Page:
Bechtel announced the first modules for the Curtis Island liquefied natural gas (LNG) projects have arrived in Gladstone, Australia. The prefabricated steel structures, which weigh a combined total of 7,716 tons (7,000 tonnes), are for the Queensland Curtis LNG facility, one of three facilities Bechtel is building on the island.
“The delivery of these first six modules is a major milestone for both Bechtel and our customer QGC. It marks the beginning of a new phase in construction, and the project will really start taking shape now,” said Kevin Berg, Bechtel’s operations manager in Gladstone. “These first modules, when pieced together, will form part of the structure to transport the gas from the tanks to the jetty.”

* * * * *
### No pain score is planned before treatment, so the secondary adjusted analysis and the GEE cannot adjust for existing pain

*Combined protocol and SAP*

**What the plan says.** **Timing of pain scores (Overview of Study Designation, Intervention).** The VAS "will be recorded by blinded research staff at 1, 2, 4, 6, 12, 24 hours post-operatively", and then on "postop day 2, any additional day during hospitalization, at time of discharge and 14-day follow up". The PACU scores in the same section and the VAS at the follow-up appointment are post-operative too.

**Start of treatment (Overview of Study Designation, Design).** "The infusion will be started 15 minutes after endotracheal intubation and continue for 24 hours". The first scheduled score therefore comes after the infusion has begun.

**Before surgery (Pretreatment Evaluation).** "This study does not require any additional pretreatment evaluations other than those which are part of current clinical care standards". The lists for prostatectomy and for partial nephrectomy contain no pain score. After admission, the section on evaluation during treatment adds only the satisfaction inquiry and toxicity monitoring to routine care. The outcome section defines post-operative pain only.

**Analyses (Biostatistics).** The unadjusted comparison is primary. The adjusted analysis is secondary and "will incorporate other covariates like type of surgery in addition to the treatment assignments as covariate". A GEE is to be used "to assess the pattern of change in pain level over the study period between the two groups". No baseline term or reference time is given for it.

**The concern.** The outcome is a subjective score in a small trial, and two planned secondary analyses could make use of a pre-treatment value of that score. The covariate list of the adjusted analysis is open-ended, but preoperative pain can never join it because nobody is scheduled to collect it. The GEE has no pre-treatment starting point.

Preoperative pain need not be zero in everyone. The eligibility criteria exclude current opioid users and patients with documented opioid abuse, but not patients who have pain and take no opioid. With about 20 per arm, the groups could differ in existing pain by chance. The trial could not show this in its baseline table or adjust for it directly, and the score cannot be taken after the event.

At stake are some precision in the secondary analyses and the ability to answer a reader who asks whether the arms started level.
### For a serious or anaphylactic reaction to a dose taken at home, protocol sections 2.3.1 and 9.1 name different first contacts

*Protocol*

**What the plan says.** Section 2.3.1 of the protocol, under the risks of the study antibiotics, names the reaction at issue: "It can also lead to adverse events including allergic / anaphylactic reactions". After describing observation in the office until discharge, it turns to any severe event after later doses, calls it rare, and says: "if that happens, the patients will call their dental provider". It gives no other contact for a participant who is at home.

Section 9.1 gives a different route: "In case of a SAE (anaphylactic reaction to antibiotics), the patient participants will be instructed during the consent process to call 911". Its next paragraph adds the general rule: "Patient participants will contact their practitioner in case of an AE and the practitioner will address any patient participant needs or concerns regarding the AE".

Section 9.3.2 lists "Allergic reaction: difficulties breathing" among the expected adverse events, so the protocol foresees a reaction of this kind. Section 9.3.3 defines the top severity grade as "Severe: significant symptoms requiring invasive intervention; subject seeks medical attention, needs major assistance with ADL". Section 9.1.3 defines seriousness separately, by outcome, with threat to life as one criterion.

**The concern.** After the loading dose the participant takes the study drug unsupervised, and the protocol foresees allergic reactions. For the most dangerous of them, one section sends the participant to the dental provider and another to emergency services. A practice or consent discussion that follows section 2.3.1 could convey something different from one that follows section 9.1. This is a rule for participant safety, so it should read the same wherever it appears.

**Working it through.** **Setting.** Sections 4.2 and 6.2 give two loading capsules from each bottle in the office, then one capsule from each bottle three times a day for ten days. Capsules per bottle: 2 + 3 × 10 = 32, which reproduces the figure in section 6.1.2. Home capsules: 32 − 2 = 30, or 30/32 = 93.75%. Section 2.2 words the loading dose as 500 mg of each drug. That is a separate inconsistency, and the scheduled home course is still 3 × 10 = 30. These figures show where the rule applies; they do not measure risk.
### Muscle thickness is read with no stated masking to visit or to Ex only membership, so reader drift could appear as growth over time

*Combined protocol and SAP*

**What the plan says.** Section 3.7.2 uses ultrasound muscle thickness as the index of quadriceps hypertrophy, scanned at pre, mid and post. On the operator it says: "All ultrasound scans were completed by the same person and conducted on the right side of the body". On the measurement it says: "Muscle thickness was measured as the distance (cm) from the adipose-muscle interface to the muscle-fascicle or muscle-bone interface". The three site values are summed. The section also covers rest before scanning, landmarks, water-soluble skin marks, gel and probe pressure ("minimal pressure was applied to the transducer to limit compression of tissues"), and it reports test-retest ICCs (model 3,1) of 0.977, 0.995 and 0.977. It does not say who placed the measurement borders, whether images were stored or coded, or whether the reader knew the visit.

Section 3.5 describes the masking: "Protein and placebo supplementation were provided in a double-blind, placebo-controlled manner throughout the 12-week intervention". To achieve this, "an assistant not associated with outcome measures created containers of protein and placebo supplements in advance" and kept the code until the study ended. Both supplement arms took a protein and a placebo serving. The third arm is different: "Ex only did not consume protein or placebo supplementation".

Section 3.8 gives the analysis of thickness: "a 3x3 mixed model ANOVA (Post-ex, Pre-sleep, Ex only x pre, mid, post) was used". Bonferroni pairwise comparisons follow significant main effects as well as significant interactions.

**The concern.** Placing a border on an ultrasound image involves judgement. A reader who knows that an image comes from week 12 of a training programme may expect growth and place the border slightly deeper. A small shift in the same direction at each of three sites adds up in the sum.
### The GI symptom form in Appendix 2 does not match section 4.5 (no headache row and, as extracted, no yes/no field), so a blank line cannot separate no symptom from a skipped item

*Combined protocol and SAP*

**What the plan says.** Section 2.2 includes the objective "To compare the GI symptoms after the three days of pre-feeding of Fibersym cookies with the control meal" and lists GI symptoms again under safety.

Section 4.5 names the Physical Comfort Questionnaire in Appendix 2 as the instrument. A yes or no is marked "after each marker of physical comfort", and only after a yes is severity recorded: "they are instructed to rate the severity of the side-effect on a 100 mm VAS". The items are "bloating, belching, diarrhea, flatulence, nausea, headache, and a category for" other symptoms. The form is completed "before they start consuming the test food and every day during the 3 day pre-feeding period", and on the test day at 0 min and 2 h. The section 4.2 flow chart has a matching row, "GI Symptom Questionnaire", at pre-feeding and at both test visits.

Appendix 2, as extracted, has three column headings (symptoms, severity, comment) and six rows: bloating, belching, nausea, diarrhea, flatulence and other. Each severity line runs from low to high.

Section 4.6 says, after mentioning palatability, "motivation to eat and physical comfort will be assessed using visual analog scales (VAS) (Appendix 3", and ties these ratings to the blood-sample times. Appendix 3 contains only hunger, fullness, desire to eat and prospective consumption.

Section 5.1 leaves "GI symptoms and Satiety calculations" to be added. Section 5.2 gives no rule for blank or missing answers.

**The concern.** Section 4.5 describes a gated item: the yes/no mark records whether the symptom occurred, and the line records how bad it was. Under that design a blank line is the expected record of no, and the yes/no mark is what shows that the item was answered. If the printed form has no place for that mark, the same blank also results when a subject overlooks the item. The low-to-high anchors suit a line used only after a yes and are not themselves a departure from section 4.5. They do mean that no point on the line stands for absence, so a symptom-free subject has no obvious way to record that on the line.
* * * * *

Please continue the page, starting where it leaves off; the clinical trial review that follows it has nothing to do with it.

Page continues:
Eighteen months of engineering, design, and planning have gone into the construction of the modules. Each module is designed and built with extreme precision to fit into its specific location.
“Almost 3.5 million job hours have been worked to reach this goal, and this is where the construction of a megaproject starts to get really exciting,” said Bechtel QCLNG site manager Phil Newsome. “This is the first of 80 modules to be delivered, so from now on, the site will change noticeably as the major components of the facility start coming together.”
The modules were built in Thailand and transported by barge to Gladstone. The modules will be offloaded at specially designed facilities and transported to the construction site. A total of 260 modules for the three Curtis Island LNG projects will arrive in Gladstone by sea during the next two years.
Bechtel is a global leader in the construction of LNG facilities and has successfully built about a third of the world’s liquefaction capacity.